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im working on a content management system for that i have to download a php file using php code without executing. any one can help me on this

it is some thing like ftp. i have added the options to upload, edit and download a file. it is working fine. but while downloading a php file it is executed instead of downloading...

What i tried is:

$file = $_REQUEST['file_name'];

if (file_exists($file)) {
    header('Content-Description: File Transfer');
    header('Content-Type: application/octet-stream');
    header('Content-Disposition: attachment; filename='.basename($file));
    header('Content-Transfer-Encoding: binary');
    header('Expires: 0');
    header('Cache-Control: must-revalidate, post-check=0, pre-check=0');
    header('Pragma: public');
    header('Content-Length: ' . filesize($file));

share|improve this question
Download from where? Via what? – alexn Jun 12 '11 at 9:52
Download from where to where? Please add more detail – Pekka 웃 Jun 12 '11 at 9:52
See my answer for a working example. – rzetterberg Jun 12 '11 at 10:03
up vote 15 down vote accepted

You have to load the files content, write the content to the request and set the headers so that it's parsed as force download or octet stream.

For example:

Contents of download.php:

  $filename = $_GET["name"]; //Obviously needs validation
  header("Content-Type: application/octet-stream; ");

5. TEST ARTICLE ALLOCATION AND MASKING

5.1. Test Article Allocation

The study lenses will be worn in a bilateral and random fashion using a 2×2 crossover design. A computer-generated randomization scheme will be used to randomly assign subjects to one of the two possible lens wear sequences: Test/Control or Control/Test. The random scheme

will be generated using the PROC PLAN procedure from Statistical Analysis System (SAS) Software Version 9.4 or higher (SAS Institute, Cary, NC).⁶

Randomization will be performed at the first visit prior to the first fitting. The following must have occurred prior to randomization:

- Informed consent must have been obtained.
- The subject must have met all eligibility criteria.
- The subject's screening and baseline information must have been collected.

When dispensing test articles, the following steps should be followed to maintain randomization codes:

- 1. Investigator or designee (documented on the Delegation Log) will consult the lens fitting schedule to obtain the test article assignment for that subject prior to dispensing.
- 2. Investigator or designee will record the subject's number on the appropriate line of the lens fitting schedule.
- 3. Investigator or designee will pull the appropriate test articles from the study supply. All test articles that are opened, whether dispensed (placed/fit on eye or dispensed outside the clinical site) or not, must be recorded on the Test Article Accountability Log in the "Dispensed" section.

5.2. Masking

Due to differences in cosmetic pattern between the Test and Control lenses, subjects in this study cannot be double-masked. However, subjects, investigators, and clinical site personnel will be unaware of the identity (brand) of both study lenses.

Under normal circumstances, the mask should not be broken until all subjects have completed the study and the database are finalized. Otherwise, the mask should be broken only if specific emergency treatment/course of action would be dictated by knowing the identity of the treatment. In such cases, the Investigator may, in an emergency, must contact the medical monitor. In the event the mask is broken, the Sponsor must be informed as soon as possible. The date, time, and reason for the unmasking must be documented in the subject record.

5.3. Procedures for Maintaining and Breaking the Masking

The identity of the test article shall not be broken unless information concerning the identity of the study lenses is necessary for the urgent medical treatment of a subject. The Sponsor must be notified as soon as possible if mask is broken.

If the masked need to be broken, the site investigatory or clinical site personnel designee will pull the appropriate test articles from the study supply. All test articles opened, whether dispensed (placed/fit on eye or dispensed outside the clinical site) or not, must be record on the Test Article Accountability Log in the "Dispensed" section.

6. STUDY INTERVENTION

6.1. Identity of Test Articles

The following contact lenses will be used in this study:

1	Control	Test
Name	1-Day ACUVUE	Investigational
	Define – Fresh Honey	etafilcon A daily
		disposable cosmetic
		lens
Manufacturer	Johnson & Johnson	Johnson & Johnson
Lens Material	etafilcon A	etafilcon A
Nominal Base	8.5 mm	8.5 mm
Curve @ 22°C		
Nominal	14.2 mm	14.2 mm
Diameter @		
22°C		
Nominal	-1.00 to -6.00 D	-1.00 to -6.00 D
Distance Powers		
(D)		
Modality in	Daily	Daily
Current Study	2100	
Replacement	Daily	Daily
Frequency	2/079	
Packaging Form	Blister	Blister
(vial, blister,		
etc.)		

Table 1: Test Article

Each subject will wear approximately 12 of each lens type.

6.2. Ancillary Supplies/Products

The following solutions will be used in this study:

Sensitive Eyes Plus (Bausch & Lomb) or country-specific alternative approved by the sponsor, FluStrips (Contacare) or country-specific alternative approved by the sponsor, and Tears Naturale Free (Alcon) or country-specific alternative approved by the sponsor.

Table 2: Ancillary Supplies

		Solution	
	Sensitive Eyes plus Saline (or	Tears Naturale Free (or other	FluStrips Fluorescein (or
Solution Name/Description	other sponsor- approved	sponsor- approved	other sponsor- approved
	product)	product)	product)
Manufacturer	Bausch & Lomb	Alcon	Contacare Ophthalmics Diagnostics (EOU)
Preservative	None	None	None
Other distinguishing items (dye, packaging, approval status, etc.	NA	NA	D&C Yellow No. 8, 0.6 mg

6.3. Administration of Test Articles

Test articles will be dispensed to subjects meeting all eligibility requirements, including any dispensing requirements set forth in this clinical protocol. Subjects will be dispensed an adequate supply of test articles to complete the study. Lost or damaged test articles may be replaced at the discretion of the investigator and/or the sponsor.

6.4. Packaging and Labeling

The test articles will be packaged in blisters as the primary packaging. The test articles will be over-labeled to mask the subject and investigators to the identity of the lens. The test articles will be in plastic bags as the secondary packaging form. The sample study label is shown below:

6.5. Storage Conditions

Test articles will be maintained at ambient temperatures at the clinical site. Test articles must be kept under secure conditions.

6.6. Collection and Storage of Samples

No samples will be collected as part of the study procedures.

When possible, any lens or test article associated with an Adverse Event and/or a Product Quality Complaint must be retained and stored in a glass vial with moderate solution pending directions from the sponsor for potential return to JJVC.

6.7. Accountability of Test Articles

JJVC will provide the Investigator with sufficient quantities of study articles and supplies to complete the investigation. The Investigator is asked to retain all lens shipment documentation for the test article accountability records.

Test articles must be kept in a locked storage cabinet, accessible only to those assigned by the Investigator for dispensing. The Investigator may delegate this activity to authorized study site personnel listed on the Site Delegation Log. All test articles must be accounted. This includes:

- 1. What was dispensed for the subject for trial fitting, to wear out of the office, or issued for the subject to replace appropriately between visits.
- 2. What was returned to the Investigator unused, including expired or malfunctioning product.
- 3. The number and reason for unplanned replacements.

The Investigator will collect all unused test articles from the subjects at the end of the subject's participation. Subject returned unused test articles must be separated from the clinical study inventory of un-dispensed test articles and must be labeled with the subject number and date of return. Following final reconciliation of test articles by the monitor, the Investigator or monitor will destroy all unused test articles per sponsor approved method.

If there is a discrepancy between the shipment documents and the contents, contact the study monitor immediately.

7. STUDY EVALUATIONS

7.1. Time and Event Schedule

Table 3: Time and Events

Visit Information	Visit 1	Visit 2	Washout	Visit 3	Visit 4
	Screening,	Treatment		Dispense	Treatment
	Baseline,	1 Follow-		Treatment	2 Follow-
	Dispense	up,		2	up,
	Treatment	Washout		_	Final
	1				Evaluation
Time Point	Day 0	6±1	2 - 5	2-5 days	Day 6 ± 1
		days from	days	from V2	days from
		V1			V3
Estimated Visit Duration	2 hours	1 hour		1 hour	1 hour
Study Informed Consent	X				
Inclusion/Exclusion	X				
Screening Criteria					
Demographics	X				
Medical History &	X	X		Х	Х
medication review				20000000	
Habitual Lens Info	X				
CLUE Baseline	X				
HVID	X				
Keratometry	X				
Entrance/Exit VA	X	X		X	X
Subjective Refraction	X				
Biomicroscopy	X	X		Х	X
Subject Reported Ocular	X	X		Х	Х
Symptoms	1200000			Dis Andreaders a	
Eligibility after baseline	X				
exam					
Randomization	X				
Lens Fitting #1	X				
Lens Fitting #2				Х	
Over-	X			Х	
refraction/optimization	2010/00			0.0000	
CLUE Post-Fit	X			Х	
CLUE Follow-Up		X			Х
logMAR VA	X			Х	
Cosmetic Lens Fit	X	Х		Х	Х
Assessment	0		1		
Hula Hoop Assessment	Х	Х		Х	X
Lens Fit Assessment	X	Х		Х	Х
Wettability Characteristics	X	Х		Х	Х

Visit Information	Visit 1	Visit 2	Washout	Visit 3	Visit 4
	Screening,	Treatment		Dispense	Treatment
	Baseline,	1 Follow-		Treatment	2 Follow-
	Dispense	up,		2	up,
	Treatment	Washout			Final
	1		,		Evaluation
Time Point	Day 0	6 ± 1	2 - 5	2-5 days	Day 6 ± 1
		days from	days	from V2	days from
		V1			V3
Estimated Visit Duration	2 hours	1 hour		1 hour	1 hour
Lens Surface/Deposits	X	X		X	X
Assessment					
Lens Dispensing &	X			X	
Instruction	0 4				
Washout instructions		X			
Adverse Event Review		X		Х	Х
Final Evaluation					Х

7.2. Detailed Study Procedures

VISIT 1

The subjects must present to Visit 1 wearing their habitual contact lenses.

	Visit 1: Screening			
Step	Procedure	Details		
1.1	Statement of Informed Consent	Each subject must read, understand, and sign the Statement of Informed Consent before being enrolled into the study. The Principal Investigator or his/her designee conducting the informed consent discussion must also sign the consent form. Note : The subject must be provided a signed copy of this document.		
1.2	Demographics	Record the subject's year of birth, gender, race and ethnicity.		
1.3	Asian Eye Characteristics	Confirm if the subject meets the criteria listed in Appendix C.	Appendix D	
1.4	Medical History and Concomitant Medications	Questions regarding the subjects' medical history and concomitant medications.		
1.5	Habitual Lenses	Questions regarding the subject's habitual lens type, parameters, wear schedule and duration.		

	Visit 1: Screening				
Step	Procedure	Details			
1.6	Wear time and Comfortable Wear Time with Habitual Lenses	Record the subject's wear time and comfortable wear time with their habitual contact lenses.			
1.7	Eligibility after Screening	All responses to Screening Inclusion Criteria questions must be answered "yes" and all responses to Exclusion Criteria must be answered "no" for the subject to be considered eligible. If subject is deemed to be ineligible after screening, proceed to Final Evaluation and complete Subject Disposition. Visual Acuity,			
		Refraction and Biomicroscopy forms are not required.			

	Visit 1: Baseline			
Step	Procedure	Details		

header("Content-Transfer-Encoding: binary"); 
  header("Content-Length: ". filesize($filename).";"); 
  header("Content-disposition: attachment; filename=" . $filename);

This code works without any modification. Although it needs validation and some security features.

share|improve this answer
This works. But you shouldn't really be doing it this way - PHP is not designed to handle file downloads (this won't support resuming, capping and has a large overhead) use something which is designed to handle this problem: a file server. – Kieran Allen Jun 12 '11 at 11:21
Yeah, that's 100% true! However this is what OP asked for. – rzetterberg Jun 12 '11 at 12:10
Yeah totally, was just making sure he was aware of the potential issues! – Kieran Allen Jun 12 '11 at 12:51
And it's a good thing you did! :) So, thank you – rzetterberg Jun 12 '11 at 13:20

The server somehow identifies file that should be executed instead of downloaded. You have to exclude the .php file you want to download from that handling. The easiest is probably to rename the file to .php.txt.

Otherwise you should be able to configure the server to not process that particular file, or the path were it is located. How you do that depends on which server you are running.

share|improve this answer

If such php file is located on the same server/website, then just open it as normal file, e.g. $fileContents = file_get_contents($filename);

If file is on another server, you have few possible options:

1) Access it via FTP (if you have login details and access)

2) Have special URL Rewrite rule on that server which will instruct web server to send file as plain text instead of executing it (e.g. somefile.php.txt)

3) Have special script on that server and by passing file name as a parameter it will return content of that file (e.g.

share|improve this answer

You can read alot about it on, but to force a download, you can use a force-download header. This comment is amazing, check it out! :-)

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